CHESTNUT HILL, Mass. – If not for THE TRADE, Mike Hazen would have spent Wednesday morning at Boston College talking about Anthony Rizzo being the real deal, how Casey Kelly’s numbers should catch up with his potential and why Reymond Fuentes is going to remind people of Johnny Damon or Jacoby Ellsbury.

Instead, Hazen, the Boston Red Sox director of player development, spoke of saying goodbye after all three were traded to San Diego on Dec. 6 for first baseman Adrian Gonzalez.

“We don’t necessarily like to see it happen, but it’s part of the business,” said Hazen, addressing reporters during the media segment of Boston’s annual rookie program for its players projected to be getting close to the major leagues.

Kelly attended the program last year. Rizzo, Kelly’s teammate with the Portland Sea Dogs last season, would have been invited this year and Fuentes probably in 2012.

Hazen was not saying he did not like the trade, but it does not make it easy.

“We invest pretty heavily in the people we draft,” Hazen said. “It’s tough to make those phone calls, to tell those guys they’re going to go somewhere else, especially with the caliber of talent with those three players and the people they were.”

But Boston still has prospects.

“We feel like we have a really strong farm system overall,” Hazen said, “even with the removal of three of our top prospects.”

Some of those prospects already have been through the program, including former Sea Dogs Ryan Kalish, Felix Doubront, Yamaico Navarro, Lars Anderson, Josh Reddick, Mark Wagner and Luis Exposito, and current Sea Dogs Jose Iglesias and Kyle Weiland.

This year’s group of 11 consisted of pitchers Robert Coello, Stephen Fife, Jason Rice, Alex Wilson, Stolmy Pimentel and Clevelan Santeliz, a minor league free agent; catchers Ryan Lavarnway and Tim Federowicz; infielders Oscar Tejeda and Will Middlebrooks; and outfielder Juan Carlos Linares.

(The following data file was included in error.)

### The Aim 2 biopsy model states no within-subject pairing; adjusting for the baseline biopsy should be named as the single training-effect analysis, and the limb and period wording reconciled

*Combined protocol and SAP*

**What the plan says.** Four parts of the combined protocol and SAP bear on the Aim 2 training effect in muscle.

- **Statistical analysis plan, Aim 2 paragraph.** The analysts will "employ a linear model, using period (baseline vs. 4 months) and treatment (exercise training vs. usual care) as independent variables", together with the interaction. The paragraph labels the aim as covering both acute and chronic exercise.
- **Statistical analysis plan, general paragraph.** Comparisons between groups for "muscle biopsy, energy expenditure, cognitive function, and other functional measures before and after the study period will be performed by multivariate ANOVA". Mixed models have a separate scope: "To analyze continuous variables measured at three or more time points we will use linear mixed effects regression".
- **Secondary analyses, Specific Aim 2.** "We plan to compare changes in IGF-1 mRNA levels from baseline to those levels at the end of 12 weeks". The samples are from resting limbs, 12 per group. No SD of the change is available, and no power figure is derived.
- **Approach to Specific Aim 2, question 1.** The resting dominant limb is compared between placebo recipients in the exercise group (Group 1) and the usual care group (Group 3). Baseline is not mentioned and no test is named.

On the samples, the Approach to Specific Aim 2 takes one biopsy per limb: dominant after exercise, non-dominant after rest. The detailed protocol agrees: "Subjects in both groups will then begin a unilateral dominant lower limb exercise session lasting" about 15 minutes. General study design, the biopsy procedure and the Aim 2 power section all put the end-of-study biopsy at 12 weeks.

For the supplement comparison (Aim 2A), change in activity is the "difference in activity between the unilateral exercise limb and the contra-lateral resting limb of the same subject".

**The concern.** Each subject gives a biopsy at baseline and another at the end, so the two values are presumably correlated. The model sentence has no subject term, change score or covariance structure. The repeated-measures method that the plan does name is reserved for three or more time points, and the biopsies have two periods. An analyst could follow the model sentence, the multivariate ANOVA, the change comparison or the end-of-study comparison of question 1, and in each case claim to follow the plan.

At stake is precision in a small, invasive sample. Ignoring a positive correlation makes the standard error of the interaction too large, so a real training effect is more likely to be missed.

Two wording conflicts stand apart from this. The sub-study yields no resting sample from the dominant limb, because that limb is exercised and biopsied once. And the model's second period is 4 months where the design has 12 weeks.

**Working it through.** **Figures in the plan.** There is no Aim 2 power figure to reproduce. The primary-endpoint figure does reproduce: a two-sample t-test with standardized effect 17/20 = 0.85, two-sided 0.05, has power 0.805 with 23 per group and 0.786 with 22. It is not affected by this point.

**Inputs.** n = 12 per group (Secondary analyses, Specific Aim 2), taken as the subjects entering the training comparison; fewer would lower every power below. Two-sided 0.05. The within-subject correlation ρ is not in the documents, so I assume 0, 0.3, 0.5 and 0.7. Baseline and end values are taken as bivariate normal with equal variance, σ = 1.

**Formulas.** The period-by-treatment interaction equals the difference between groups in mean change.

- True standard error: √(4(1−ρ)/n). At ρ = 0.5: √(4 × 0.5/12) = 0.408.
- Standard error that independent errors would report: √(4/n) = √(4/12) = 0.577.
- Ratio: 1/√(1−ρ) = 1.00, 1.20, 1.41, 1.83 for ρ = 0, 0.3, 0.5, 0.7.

Coello is a lock for at least a Triple-A job. The rest could wind up in Portland for at least the start of the season.

In this year’s group, there was not necessarily a go-to prospect for the media like Kelly and Iglesias were last year and Rizzo would have been this year.

Lavarnway received his share of attention, partially because he is putting up good numbers and partially because the Red Sox are seemingly always in search of their next catcher.

Lavarnway, 23, was Boston’s minor league co-offensive player of the year. Between advanced Class A Salem and Double-A Portland, Lavarnway hit .288 with 22 home runs and 102 RBI. He also walked 70 times and had a .393 on-base percentage.

“Tremendous approach at the plate,” Hazen said. “He has right-handed raw power, which is something that we haven’t necessarily been the best at developing.”

Lavarnway was considered a raw catcher coming out of Yale, but his mechanics continue to improve.

“He is, if not the hardest, one of the hardest-working players we’ve had,” Hazen said. “He’s made himself into what we’ve seen today. We feel like he’s going to make himself into even a better defensive player.”

Boston is full of catching prospects, with former Sea Dogs Wagner and Exposito slotted for Triple-A and Federowicz joining Lavarnway in Portland.

Federowicz, rated by Baseball America as the best defensive catcher in the Boston system, played all last season in Salem, batting .253 with four home runs and 61 RBI. He has teamed with Lavarnway before.

“It’s good competition,” Federowicz said. “Makes you play your best.”

Federowicz’s comments are a reminder that while all these minor leaguers are teammates, they are also competitors for a major league job.

Those jobs may not be so easy to come by as they were last season when so many Red Sox went on the disabled list, forcing Boston to reach into the minors for replacements.

Kalish, Navarro, Anderson, Doubront and Coello all began last season in Portland, and all were summoned to Fenway Park.

Kalish, who played two months in the majors, was at Boston College Wednesday working out.

“He is a shining example of going about it the right way and seeing things pay off,” Hazen said.

“It’s not going to pay off for all these guys at the same time frame as it did for Ryan because hopefully we’re not going to go through the injury situation we went through last year.”

Staff Writer Kevin Thomas can be contacted at 791-6411, or at:

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